not be left for an instant, i. 2; is not 10.
far to seek, xiii.

Sovereign, a, must not neglect personal
Praise of Wån and Woo, and the duke and relative duties, xx. 7.
of Chow, xviii., xix.

Spirit, the perfectly sincere man is like
Preparation necessary to success, XX.
16.

Spiritual beings, the operation and in-
Principles of duty, have their root in fluence of, xvi. ; the emperor-sage

the evidenced will of Heaven, i. 1; presents himself before, without any
to be found in the nature of man, doubts, xxix. 3, 4.
xii.

Steps in the practice of the Mean, xv.
Progress in the practice of the Mean, Superior man is cautious, and watchful

over himself, i. 2, 5; only can follow
Propriety, the principle of, in relation the Mean, ii. 2 ; combines harmony
to the path of duty, xx. 5.

with firmness, x. 5; the way of, is

far-reaching and yet secret, xii. ;
Reciprocity, the law of, xiii. 3, 4.

distinguished by entire sincerity, xiii.
Righteousness, chiefly exercised in 4; in every variety of situation pur-
honouring the worthy, xx. 5.

sues the Mean, and finds his rule

in himself, xiv. ; pursues his course
Sacrifices, to spiritual beings, xvi. 3; with determination, xx. 20, 21 ; en-

instituted by Woo and the duke of deavours to attain to the glorious
Chow, xviii. 2, 3; to Heaven and path of the sage, xxvii. 6, 7; prefers
Earth, xix. 6; to ancestors, xviii., concealment of his virtue, while the
xix.

mean man seeks notoriety, xxxiii. 1.
Sage, à, only can come up to the re-

quirements of the mean, xi. 3; natur- Three kings, the founders of the three
ally and easily embodies the right dynasties, xxix. 3.
way, xx. 18; the glorious path of, Three virtues, wherewith the relative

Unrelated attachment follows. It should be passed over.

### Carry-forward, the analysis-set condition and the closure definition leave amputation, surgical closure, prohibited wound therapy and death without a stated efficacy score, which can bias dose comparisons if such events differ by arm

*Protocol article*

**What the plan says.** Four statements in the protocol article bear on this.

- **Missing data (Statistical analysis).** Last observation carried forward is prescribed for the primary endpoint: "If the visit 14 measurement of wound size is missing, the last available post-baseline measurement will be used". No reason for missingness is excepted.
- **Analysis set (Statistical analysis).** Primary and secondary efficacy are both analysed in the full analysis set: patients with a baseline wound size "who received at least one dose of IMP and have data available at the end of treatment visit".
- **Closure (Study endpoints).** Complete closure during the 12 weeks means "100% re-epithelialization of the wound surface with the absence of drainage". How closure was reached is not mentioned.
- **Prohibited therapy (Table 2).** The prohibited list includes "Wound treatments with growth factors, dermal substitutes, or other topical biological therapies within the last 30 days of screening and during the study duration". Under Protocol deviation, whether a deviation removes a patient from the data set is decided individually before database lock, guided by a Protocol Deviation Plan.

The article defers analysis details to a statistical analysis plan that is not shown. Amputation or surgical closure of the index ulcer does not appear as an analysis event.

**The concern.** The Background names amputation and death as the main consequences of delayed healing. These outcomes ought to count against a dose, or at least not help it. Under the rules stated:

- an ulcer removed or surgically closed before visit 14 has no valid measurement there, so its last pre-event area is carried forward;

xxvii. ; Confucius a perfect, xxxi. l. duties are practised, xx. 8.
Seasons, Confucius compared to the Three things important to a sovereign,
four, xxx. 2, 3.

xxix. i.
Secret watchfulness over himself cha- Three hundred rules of ceremony, and
racteristic of the superior man, i, 3.

three thousand rules of demeanour,
Self-examination practised by the su-

xxvii. 3.
perior man, xxxiii. 2.
Sincerity, the outgoing of, cannot be Virtue in its highest degree and influ-

repressed, xvi. 5; the way of Heaven, ence, xxxiii. 4, 5, 6.
xx, 17, 18; how to be attained, xx. Virtuous course, the commencement
19; how connected with intelligence, and completion of a, xxxiii.

22

338

INDEX VI.

OF PROPER NAMES IN THE DOCTRINE OF THE MEAN.

Ch‘ing, the philosopher, Introductory | Sung, a State in which sacrifices were
note.

maintained to the emperors of the
Chow dynasty, xxviii. 5.

Yin dynasty, xxviii. 5.
Chow, the duke of, xviii, 3, xix.
Chung-ne, designation of Confucius, ii. T'ae, the duke, T'an-foo, who received
1, xxx. 1,

from Woo the title of king, xviii.
Confucian school, Introductory note. 2, 3.

Tsze 'loo, a disciple of Confucius, x. 1.
Gae, the duke of Loo, xx, 1.

Tsze-sze, Introductory note; concluding

notes to chapters i., xii., xxi., xxxiii.
Hea dynasty, xxviii. 5.
Hwa, the name of a mountain, xxvi. 9. Wăn, the king, xvii. 4, xviii., xx, 2,
Hwuy, a disciple of Confucius, viii. xxvi. 10, xxx. 1.

Woo, the king, xviii., xix., xx. 2,
Ke, a small State in which sacrifices xxx. 1.

were maintained to the emperors of
the Hea dynasty, xxviii. 5.

Yaou, the emperor, xxx, 1.
Ke-leih, the duke, who received from Yin dynasty, xxviii. 5.
Woo the title of king, xviii. 2, 3. Yoh, the name of a mountain, xxvi. 9.

Yung, a distinguished scholar, A.D.
Mencius, Introductory note.

1064-1085, concluding note to chap-

ter i.
Shun, the emperor, vi., xvii. 1, xxx. 1.

END OF VOL. I.

JOHN CHILDS AND SON, PRINTER).